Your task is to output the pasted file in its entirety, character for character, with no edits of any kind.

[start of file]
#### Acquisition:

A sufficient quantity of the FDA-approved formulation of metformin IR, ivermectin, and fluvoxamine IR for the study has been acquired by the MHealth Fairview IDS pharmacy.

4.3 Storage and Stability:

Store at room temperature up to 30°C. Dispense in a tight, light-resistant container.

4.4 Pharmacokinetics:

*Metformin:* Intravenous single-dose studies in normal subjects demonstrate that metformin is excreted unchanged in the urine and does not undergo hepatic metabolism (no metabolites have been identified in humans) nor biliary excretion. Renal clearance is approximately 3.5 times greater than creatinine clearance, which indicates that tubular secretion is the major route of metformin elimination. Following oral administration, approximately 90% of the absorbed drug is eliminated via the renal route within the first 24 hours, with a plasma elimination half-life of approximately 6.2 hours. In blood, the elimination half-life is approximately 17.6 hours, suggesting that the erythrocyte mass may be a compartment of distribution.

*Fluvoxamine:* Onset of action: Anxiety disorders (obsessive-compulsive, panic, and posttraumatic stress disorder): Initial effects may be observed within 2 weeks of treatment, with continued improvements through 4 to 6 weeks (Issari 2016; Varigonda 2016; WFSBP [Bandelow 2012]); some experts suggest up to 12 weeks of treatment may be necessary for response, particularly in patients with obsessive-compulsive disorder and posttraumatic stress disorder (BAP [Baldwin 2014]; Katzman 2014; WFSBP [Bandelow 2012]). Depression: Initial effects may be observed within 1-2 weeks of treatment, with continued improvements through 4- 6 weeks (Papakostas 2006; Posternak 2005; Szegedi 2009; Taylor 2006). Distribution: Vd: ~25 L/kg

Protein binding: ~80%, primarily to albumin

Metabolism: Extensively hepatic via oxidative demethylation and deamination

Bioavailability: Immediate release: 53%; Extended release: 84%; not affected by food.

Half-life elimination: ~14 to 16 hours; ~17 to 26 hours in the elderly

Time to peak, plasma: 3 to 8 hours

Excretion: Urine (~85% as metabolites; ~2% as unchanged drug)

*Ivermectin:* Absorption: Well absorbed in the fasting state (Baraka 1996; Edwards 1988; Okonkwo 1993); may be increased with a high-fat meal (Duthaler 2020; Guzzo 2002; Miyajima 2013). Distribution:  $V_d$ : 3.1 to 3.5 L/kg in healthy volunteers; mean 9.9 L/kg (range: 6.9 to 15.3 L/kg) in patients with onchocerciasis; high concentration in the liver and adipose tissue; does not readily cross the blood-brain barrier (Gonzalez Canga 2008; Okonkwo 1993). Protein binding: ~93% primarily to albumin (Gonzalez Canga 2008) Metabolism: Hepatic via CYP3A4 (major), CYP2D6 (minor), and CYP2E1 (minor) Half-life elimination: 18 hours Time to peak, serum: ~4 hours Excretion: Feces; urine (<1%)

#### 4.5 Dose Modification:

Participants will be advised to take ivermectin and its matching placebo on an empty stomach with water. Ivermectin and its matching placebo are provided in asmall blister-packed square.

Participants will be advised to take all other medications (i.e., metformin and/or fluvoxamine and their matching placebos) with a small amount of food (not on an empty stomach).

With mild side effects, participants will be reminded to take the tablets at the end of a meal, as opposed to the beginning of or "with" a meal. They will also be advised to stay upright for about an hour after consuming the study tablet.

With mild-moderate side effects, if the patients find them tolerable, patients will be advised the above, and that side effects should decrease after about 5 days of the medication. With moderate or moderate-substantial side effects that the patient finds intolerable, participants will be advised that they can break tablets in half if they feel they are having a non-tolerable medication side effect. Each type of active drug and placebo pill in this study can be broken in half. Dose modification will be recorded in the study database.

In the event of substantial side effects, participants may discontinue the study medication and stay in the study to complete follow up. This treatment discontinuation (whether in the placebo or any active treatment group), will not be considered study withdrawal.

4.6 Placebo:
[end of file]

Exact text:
#### Acquisition:

A sufficient quantity of the FDA-approved formulation of metformin IR, ivermectin, and fluvoxamine IR for the study has been acquired by the MHealth Fairview IDS pharmacy.

4.3 Storage and Stability:

Store at room temperature up to 30°C. Dispense in a tight, light-resistant container.

4.4 Pharmacokinetics:

*Metformin:* Intravenous single-dose studies in normal subjects demonstrate that metformin is excreted unchanged in the urine and does not undergo hepatic metabolism (no metabolites have been identified in humans) nor biliary excretion. Renal clearance is approximately 3.5 times greater than creatinine clearance, which indicates that tubular secretion is the major route of metformin elimination. Following oral administration, approximately 90% of the absorbed drug is eliminated via the renal route within the first 24 hours, with a plasma elimination half-life of approximately 6.2 hours. In blood, the elimination half-life is approximately 17.6 hours, suggesting that the erythrocyte mass may be a compartment of distribution.

*Fluvoxamine:* Onset of action: Anxiety disorders (obsessive-compulsive, panic, and posttraumatic stress disorder): Initial effects may be observed within 2 weeks of treatment, with continued improvements through 4 to 6 weeks (Issari 2016; Varigonda 2016; WFSBP [Bandelow 2012]); some experts suggest up to 12 weeks of treatment may be necessary for response, particularly in patients with obsessive-compulsive disorder and posttraumatic stress disorder (BAP [Baldwin 2014]; Katzman 2014; WFSBP [Bandelow 2012]). Depression: Initial effects may be observed within 1-2 weeks of treatment, with continued improvements through 4- 6 weeks (Papakostas 2006; Posternak 2005; Szegedi 2009; Taylor 2006). Distribution: Vd: ~25 L/kg

Protein binding: ~80%, primarily to albumin

Metabolism: Extensively hepatic via oxidative demethylation and deamination

Bioavailability: Immediate release: 53%; Extended release: 84%; not affected by food.

Half-life elimination: ~14 to 16 hours; ~17 to 26 hours in the elderly

Time to peak, plasma: 3 to 8 hours

Excretion: Urine (~85% as metabolites; ~2% as unchanged drug)

*Ivermectin:* Absorption: Well absorbed in the fasting state (Baraka 1996; Edwards 1988; Okonkwo 1993); may be increased with a high-fat meal (Duthaler 2020; Guzzo 2002; Miyajima 2013). Distribution:  $V_d$ : 3.1 to 3.5 L/kg in healthy volunteers; mean 9.9 L/kg (range: 6.9 to 15.3 L/kg) in patients with onchocerciasis; high concentration in the liver and adipose tissue; does not readily cross the blood-brain barrier (Gonzalez Canga 2008; Okonkwo 1993). Protein binding: ~93% primarily to albumin (Gonzalez Canga 2008) Metabolism: Hepatic via CYP3A4 (major), CYP2D6 (minor), and CYP2E1 (minor) Half-life elimination: 18 hours Time to peak, serum: ~4 hours Excretion: Feces; urine (<1%)

#### 4.5 Dose Modification:

Participants will be advised to take ivermectin and its matching placebo on an empty stomach with water. Ivermectin and its matching placebo are provided in asmall blister-packed square.

Participants will be advised to take all other medications (i.e., metformin and/or fluvoxamine and their matching placebos) with a small amount of food (not on an empty stomach).

With mild side effects, participants will be reminded to take the tablets at the end of a meal, as opposed to the beginning of or "with" a meal. They will also be advised to stay upright for about an hour after consuming the study tablet.

With mild-moderate side effects, if the patients find them tolerable, patients will be advised the above, and that side effects should decrease after about 5 days of the medication. With moderate or moderate-substantial side effects that the patient finds intolerable, participants will be advised that they can break tablets in half if they feel they are having a non-tolerable medication side effect. Each type of active drug and placebo pill in this study can be broken in half. Dose modification will be recorded in the study database.

In the event of substantial side effects, participants may discontinue the study medication and stay in the study to complete follow up. This treatment discontinuation (whether in the placebo or any active treatment group), will not be considered study withdrawal.

4.6 Placebo: